At some point in our lives we all ask ourselves: “Where is home?” Many people that move to a new country find themselves adjusting to their new environments while, at the same time, being nostalgic for their home lands. Our memories of what “home” feels like tends to be tied to nostalgia and is connected only to the memories of the last time we were there. When we do visit our former home we often realize, to our shock, that the picture of “home” we held in our memory is no longer true. We discover that our sense of home is rooted in not only where we were before, but also tied to that period in time. What we think of as home may no longer exist and may have transformed into something even more unfamiliar than our since adopted land.
I am lucky to have a close friend whose migrant’s journey was in the opposite direction of myself. As I moved to my friend’s homeland, he moved to mine and, as we both adjusted to our adopted lands, our views of ourselves, identity, and home have evolved.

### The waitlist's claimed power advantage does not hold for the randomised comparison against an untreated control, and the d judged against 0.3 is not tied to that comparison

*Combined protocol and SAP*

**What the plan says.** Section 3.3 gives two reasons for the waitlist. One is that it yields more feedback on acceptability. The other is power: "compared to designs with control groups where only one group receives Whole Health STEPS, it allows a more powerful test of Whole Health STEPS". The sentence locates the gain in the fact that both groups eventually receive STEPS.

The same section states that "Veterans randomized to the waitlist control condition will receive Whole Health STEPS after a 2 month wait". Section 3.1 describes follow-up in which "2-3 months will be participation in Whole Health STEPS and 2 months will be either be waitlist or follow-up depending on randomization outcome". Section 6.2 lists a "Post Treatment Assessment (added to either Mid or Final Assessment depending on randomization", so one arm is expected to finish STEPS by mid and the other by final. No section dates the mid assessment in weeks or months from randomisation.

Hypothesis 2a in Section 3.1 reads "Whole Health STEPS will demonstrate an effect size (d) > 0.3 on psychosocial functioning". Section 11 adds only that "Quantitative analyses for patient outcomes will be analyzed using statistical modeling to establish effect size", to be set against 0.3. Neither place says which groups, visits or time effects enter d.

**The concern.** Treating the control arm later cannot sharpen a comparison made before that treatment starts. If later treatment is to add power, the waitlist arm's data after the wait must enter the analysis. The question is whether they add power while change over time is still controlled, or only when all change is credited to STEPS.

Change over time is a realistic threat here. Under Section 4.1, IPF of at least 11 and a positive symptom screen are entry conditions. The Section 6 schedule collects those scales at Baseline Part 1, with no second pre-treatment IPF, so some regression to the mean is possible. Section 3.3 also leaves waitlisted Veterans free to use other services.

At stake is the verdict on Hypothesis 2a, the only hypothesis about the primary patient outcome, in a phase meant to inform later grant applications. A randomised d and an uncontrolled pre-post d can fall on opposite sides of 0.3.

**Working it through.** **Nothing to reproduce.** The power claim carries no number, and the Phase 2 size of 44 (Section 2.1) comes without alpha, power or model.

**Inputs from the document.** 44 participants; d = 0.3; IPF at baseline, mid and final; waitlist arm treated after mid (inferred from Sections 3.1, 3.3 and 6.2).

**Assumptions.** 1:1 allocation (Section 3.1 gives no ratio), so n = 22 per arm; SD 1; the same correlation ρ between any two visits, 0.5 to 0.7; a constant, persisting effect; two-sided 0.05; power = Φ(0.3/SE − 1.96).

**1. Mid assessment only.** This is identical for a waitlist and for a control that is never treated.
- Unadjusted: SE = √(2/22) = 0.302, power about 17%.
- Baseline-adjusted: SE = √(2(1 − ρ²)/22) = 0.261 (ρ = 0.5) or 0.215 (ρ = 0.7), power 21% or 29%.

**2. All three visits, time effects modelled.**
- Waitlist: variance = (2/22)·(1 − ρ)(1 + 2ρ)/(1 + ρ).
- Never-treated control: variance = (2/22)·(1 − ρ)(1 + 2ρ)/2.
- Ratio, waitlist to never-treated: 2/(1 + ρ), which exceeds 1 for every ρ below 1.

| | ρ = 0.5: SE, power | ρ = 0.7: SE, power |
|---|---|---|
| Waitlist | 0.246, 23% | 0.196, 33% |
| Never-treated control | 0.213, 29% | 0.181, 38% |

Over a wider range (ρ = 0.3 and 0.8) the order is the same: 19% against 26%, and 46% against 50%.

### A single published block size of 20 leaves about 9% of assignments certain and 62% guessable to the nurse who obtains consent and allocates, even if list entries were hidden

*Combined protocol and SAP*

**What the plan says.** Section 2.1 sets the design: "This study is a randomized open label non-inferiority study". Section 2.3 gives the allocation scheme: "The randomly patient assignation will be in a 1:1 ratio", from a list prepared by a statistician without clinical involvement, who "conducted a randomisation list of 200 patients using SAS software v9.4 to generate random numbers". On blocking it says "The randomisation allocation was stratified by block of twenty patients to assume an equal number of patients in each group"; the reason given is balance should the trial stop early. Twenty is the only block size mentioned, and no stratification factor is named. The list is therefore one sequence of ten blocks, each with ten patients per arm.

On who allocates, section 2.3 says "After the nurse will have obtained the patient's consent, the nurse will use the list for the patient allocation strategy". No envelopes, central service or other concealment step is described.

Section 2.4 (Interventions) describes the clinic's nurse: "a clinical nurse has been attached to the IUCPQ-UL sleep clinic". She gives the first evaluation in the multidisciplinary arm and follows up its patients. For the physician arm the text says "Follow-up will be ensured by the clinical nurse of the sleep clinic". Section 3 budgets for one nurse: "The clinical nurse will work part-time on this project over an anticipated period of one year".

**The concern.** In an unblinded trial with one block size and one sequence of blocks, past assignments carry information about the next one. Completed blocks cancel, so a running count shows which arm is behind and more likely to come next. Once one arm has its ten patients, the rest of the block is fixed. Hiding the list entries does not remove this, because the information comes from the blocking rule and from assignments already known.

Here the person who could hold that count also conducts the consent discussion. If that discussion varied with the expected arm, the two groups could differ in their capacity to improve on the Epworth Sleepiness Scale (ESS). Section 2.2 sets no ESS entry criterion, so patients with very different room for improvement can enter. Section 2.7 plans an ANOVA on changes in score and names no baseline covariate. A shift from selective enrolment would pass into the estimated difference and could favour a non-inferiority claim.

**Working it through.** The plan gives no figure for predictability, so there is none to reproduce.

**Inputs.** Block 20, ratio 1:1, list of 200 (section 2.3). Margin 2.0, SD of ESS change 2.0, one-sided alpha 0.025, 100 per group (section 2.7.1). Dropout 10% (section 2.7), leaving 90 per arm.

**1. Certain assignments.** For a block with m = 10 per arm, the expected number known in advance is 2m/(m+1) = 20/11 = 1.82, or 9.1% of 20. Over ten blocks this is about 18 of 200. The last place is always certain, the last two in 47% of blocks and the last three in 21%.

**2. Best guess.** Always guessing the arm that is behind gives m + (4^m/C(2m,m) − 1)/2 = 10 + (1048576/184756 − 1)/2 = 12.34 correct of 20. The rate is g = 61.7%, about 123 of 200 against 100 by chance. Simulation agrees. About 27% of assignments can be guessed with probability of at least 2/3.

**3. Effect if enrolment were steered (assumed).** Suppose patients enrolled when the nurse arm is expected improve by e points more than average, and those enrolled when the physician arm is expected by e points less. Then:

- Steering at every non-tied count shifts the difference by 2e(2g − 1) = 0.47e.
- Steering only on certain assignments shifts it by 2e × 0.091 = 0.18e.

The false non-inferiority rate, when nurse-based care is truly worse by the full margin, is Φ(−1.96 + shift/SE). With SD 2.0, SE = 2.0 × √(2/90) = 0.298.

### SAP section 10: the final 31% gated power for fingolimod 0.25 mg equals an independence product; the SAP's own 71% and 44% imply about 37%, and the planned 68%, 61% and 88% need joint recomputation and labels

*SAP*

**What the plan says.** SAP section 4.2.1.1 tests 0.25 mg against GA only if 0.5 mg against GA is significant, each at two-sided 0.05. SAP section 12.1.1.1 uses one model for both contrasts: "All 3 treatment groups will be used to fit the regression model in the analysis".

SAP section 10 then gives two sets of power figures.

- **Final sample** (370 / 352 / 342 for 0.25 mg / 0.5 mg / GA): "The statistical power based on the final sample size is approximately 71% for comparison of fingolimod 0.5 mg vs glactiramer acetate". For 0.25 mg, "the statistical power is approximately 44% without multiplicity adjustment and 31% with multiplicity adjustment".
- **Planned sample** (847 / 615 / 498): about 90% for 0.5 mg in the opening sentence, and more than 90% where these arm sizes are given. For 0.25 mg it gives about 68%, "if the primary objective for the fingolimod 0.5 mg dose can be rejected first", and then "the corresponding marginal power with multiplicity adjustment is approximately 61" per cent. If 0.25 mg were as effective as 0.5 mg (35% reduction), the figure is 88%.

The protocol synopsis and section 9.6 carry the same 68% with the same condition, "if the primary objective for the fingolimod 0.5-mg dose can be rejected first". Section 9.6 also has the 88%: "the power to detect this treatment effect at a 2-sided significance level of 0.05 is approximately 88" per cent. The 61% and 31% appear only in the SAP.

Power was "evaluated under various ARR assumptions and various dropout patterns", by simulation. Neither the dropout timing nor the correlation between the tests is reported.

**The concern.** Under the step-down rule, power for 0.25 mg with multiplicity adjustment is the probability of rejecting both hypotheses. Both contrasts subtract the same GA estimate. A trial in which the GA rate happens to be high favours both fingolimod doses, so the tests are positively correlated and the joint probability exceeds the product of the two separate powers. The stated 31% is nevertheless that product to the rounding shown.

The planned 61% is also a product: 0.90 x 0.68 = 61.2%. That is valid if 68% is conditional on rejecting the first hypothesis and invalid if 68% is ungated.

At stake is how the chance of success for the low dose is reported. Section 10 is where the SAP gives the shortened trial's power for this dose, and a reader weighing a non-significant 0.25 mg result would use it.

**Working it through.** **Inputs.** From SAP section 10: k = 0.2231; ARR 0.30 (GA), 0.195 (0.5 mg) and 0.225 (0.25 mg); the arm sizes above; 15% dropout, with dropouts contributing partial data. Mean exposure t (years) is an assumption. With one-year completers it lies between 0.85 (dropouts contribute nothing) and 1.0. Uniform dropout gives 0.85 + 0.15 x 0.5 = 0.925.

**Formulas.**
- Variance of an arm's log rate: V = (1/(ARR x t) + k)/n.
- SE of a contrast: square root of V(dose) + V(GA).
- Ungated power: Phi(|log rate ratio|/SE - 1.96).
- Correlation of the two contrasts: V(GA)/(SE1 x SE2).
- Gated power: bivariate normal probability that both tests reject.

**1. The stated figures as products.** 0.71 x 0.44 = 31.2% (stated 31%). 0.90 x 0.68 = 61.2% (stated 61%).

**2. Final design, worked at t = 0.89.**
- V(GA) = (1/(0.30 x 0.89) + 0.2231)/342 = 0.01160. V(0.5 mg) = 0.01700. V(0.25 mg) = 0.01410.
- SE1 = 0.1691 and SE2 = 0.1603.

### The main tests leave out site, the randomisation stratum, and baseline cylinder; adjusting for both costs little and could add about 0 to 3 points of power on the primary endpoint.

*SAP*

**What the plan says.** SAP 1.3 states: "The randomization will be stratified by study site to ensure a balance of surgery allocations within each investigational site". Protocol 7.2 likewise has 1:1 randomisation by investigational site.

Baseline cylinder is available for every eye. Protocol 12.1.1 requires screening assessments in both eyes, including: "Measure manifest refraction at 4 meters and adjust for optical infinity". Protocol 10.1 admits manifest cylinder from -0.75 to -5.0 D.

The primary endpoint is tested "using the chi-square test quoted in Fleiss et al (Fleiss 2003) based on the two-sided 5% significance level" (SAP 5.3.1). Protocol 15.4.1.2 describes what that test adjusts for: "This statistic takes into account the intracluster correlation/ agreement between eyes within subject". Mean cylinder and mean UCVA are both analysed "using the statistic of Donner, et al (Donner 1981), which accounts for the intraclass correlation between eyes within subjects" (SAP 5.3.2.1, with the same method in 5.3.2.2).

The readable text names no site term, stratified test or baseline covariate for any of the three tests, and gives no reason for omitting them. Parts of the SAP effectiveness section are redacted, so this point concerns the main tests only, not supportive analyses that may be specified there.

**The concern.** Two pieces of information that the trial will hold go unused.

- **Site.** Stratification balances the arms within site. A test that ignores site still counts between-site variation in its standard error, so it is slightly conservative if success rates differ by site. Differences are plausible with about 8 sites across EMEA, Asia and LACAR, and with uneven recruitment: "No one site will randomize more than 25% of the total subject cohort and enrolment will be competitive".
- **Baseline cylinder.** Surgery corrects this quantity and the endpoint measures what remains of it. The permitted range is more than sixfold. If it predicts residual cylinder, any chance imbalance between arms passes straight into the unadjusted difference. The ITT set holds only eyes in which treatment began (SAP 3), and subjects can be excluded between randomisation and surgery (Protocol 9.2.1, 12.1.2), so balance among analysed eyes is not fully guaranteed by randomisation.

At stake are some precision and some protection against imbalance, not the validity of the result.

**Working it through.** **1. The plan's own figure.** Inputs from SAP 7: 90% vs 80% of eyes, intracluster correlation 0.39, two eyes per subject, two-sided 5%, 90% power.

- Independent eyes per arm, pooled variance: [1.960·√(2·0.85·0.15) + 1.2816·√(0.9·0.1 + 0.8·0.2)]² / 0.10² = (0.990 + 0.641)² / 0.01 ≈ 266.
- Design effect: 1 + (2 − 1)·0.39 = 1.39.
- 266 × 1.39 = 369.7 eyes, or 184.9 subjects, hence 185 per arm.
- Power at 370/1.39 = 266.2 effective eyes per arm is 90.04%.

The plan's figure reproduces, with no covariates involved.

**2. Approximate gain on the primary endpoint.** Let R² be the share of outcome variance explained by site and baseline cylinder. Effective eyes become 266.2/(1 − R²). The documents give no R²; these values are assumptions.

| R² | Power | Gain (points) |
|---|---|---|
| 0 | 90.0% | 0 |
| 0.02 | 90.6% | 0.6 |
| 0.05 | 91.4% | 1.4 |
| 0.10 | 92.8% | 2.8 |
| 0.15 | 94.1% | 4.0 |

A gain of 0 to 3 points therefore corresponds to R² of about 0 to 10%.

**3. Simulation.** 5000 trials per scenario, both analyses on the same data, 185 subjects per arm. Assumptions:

We are both artists. Kerry a photographer and me a musician. As we share a lyrical approach to our crafts, I recognize in his images, what he hears in my music. As most artists, we appreciate the transformative qualities of our journeys. Over the years, the exchange of memories and stories my friend and I shared have somehow provided us with new insights into what “home” means.
For the passed twenty years, photographer and friend Kerry Reinking has provided me with a home away from home whenever I visited the Netherlands and stayed at his beautiful house on the Amsterdam canals that he shared with another brother in arms. Growing up in the flat country side of Iowa, the quaint Dutch landscapes filled Kerry’s dreams where as I, growing up in the low lands, always dreamt of far away lands.